Last week was a very tumultuous one in the world of US politics, but it was fairly benign for US stocks. Or so it seemed. We got a number of calls from folks wondering why markets were not reacting more to the drama in Washington. Here’s the short answer: the market was in fact pricing a political story – just not the one that was unfolding at the Capitol on Wednesday afternoon. Always remember that the market is a cold-blooded and amoral beast. If it can’t put a price tag on something it largely ignores it, however much that thing may be jarring for humans with our emotional human sensibilities.
The Blue Wave’s Delayed Arrival
The political news that the market was paying attention to last week was the victory by the two Democratic candidates in the Georgia senate run-off, John Ossoff and Raphael Warnock. The impact of that news can be seen in one metric in particular: a resumed steepening in the 10-year Treasury yield curve. The chart below shows a two year comparison of the 10-year yield, the 2-year yield and the Fed funds rate.
The Georgia victory ensured that the Democrats will control the House, Senate and White House following the inauguration of President-elect Biden on January 20. For markets, this meant dusting off the “reflation trade” that had been put on hold after Election Day when predictions of a massive “blue wave” failed to materialize. The wave that finally arrived may be more of a gentle swell than a full-blown Waimea Bay giant, given that the Democrats’ margin in the House is smaller than it was before the election and the Senate hangs in the balance of a 50-50 split with Kamala Harris holding the tiebreaking vote in her role as presiding officer of the Senate. Nonetheless, it is enough to firm up the narrative of a torrent of new spending, pushing inflation – and therefore intermediate and long-term bond yields – higher. Indeed just yesterday the president-elect unveiled the first of two major policy initiatives, calling for $1.9 trillion in new spending on pandemic-related economic support and vaccine acceleration measures. A second announcement will follow next month and is expected to focus on infrastructure and healthcare.
But Will It Come to Pass?
The reflation trade is worth paying attention to for several reasons – it could extend the rotation out of growth stocks into value, small cap and other relative underperformers in recent years. And, of course, the curve steepening puts downward pressure on intermediate and long-term bond prices. But mostly it is worth paying attention to because a structural upward movement in inflationary expectations has the potential to cause some lasting damage to asset valuations. That said, it is far from certain that reflation is going to play out the way some of these pre-emptive moves in yields suggest.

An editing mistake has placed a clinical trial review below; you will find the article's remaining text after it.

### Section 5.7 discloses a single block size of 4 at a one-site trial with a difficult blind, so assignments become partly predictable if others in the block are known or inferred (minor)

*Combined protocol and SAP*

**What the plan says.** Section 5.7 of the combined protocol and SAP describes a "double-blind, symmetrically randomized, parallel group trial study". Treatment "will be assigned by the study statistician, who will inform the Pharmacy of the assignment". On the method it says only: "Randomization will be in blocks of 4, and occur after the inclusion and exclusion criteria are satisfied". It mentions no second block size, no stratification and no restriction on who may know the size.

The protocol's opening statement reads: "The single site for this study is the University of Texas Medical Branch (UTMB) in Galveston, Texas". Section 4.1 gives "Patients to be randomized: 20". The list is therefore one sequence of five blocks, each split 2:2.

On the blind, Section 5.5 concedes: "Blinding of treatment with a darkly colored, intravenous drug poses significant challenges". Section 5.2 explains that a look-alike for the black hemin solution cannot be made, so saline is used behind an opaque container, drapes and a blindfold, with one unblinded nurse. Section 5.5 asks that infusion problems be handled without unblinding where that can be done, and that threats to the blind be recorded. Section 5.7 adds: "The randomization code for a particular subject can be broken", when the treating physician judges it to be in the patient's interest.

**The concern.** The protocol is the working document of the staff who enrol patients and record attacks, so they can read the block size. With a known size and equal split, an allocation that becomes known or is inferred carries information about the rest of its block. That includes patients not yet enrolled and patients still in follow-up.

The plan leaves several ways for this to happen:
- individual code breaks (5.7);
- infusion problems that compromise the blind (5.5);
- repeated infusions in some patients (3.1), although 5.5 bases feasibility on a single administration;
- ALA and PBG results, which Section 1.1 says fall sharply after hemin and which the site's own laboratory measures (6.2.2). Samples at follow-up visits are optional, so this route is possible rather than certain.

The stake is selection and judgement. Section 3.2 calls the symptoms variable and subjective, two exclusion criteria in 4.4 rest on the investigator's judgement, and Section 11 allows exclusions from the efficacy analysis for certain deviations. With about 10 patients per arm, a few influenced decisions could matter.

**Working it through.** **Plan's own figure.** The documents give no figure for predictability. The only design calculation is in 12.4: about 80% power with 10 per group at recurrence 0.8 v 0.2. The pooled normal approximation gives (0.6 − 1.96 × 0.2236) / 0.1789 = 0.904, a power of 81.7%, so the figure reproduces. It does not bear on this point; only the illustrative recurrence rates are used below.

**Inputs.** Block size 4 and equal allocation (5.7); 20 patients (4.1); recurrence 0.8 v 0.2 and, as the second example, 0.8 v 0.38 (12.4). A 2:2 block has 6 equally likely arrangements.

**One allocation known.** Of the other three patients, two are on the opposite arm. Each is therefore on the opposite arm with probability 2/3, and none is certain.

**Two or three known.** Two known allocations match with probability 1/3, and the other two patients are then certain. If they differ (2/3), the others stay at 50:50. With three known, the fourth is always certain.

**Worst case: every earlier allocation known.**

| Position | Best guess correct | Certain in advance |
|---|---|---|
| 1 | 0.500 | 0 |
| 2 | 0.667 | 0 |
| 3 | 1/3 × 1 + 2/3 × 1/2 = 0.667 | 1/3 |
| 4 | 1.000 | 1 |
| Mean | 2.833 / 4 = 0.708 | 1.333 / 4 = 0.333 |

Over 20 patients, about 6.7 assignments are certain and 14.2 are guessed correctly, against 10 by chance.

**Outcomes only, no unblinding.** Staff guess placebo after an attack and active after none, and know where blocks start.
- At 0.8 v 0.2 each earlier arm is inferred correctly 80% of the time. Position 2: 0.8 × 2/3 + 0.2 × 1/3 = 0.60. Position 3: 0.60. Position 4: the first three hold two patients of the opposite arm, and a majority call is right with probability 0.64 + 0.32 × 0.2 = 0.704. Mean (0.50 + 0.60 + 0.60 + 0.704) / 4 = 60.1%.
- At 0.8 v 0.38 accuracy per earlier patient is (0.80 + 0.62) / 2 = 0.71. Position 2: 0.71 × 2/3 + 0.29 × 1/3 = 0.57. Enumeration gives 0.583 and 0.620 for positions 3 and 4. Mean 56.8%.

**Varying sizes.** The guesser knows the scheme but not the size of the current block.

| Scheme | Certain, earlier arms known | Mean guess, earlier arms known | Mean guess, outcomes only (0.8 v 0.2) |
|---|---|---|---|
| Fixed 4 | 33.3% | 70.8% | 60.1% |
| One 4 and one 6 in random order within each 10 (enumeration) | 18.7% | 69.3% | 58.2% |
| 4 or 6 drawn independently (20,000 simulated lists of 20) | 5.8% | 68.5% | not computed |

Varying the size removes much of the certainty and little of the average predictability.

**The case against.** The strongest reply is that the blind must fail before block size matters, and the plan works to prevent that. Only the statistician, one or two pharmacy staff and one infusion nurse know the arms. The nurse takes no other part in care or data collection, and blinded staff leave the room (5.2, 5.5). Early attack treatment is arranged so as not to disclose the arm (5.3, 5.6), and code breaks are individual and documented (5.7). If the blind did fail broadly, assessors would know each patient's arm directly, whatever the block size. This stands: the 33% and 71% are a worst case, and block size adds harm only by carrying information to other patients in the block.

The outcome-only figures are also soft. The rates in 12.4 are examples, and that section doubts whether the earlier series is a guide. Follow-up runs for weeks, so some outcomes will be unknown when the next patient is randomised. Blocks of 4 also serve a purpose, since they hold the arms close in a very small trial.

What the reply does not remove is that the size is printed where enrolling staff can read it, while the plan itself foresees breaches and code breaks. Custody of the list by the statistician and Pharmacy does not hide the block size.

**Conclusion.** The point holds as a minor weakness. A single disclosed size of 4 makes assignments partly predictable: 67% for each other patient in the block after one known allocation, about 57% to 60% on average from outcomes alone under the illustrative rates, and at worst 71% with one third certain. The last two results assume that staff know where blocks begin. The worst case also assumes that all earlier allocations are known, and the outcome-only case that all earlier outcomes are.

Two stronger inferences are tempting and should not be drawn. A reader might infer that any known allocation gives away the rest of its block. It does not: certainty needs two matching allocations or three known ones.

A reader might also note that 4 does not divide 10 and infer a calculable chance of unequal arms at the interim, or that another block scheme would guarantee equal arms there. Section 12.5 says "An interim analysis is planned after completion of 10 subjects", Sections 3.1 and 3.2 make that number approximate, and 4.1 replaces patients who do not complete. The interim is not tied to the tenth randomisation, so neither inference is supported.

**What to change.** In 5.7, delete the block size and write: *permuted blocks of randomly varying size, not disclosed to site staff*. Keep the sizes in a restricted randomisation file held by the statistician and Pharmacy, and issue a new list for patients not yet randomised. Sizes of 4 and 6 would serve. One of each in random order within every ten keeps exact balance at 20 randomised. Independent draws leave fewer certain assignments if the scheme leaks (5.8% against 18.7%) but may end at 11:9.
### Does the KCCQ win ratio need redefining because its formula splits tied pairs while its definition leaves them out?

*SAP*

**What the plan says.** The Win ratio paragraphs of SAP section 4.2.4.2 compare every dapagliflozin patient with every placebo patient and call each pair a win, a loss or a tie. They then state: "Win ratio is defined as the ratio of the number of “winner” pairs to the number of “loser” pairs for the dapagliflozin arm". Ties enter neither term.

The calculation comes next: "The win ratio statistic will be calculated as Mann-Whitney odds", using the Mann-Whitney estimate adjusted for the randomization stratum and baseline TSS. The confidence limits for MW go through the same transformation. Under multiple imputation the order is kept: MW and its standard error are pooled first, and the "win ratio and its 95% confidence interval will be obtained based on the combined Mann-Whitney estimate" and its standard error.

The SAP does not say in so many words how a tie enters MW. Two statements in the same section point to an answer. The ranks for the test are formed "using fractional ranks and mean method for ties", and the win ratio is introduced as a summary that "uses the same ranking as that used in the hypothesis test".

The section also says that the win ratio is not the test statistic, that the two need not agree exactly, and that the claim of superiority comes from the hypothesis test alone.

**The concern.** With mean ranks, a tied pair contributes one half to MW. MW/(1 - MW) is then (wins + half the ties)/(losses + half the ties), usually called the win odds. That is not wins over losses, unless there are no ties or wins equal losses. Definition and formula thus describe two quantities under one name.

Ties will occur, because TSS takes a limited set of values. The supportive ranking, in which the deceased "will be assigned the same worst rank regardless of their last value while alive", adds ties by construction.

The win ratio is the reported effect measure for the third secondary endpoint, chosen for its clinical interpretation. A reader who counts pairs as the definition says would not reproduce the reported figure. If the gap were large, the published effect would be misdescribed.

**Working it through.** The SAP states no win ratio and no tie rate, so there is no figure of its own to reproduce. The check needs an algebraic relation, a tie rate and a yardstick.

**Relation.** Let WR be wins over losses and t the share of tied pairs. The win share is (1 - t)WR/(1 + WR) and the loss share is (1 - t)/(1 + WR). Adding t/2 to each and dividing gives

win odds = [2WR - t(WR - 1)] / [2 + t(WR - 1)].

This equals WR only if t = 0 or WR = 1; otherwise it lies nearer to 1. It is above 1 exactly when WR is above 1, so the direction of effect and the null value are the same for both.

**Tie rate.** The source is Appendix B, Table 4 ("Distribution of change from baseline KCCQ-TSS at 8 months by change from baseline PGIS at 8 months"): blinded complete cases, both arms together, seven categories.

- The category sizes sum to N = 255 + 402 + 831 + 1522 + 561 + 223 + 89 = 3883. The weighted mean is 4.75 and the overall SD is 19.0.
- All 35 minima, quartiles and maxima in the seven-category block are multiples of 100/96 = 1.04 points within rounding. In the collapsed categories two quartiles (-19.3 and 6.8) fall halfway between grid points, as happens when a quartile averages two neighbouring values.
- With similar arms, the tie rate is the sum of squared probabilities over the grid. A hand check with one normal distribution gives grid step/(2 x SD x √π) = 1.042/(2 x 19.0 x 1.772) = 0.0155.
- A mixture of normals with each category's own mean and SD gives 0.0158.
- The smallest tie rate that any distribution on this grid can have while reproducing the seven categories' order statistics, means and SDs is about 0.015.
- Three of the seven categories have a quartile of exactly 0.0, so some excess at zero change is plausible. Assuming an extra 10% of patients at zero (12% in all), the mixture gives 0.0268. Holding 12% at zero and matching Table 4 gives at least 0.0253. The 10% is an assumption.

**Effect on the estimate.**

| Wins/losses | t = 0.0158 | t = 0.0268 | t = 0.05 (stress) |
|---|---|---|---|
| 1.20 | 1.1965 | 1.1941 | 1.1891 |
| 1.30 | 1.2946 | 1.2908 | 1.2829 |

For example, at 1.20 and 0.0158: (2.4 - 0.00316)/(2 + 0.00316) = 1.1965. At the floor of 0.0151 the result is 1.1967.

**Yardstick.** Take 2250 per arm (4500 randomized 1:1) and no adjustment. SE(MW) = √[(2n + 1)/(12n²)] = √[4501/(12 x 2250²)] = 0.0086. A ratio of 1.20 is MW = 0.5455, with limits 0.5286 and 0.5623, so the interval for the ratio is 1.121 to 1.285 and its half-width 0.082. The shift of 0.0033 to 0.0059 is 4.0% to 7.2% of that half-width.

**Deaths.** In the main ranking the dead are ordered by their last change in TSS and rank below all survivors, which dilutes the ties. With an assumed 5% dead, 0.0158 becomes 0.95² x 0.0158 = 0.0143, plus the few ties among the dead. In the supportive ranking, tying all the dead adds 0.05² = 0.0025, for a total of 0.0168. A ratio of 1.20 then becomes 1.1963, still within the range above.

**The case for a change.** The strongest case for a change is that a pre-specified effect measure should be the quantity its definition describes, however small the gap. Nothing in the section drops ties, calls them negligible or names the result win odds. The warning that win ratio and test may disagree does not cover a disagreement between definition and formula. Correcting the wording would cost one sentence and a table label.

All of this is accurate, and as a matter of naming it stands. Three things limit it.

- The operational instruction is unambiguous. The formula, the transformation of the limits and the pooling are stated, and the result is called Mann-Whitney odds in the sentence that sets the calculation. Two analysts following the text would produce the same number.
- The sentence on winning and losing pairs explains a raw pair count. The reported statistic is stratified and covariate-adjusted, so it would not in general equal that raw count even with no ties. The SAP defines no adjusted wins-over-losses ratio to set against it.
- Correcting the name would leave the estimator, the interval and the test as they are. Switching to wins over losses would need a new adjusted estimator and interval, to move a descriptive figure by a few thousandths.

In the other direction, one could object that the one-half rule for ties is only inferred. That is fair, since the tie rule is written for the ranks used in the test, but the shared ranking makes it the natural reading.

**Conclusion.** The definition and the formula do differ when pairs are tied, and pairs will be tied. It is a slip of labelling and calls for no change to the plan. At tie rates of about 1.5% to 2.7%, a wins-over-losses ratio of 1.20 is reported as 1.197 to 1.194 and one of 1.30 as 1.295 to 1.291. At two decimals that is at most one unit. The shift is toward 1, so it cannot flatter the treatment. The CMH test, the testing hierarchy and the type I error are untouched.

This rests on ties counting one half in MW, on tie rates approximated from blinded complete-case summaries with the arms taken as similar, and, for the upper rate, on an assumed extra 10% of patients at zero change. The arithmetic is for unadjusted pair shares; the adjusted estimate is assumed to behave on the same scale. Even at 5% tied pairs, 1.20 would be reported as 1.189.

Consider that $1.9 trillion relief package announced yesterday, for one. You can think of that as an opening gambit more than as a piece of legislation to hang your hat on. There will be plenty of opposition from Republicans in the Senate, where it still would need a filibuster-proof majority to pass via the conventional legislating process. The proposal contains relief aid for states and municipalities which was one of the two issues keeping relief from getting passed last year (the other was liability protection for businesses; both of these issues were ultimately dropped from the $900 billion relief package passed at the end of the year).
The reflation trade could die an early death at the hands of political gridlock. But even if the new administration adroitly works its will on Congress and gets some meaningful legislation passed, that does not by itself argue for a structural shift in inflationary expectations.
The key word there is “expectations.” Inflation becomes a problem when it factors into longer-term assumptions about prices by businesses and households. The last time this happened was in the 1970s, and there were plenty of good reasons for that – the US was running ever-larger budget deficits after the Vietnam war and social spending programs of the 1960s, OPEC sharply cut crude oil supplies and sent prices soaring, and the US dollar devalued sharply after the collapse of the Bretton Woods exchange rate mechanism in 1971.
We have a different situation today. A short-term inflationary jump can be expected later this year when the vaccine has scaled out to a majority of the population and demand soars for all the things that have been off limits for more than a year. But that jump would likely be temporary. Prior to the pandemic the economy was growing at a modest rate and consumer price inflation never sustained a rate above two percent. Even today the Fed’s Open Market Committee members don’t see inflation hitting a sustainable rate above two percent until late 2022 or even later.
As long as inflationary expectations are confined to a one-off post-pandemic event then the reflation trade, while it might persist for some time, is unlikely to imply much structural damage. But because the cost of a more extreme scenario is so high, it is wise to not lose sight of the fact that it could still happen.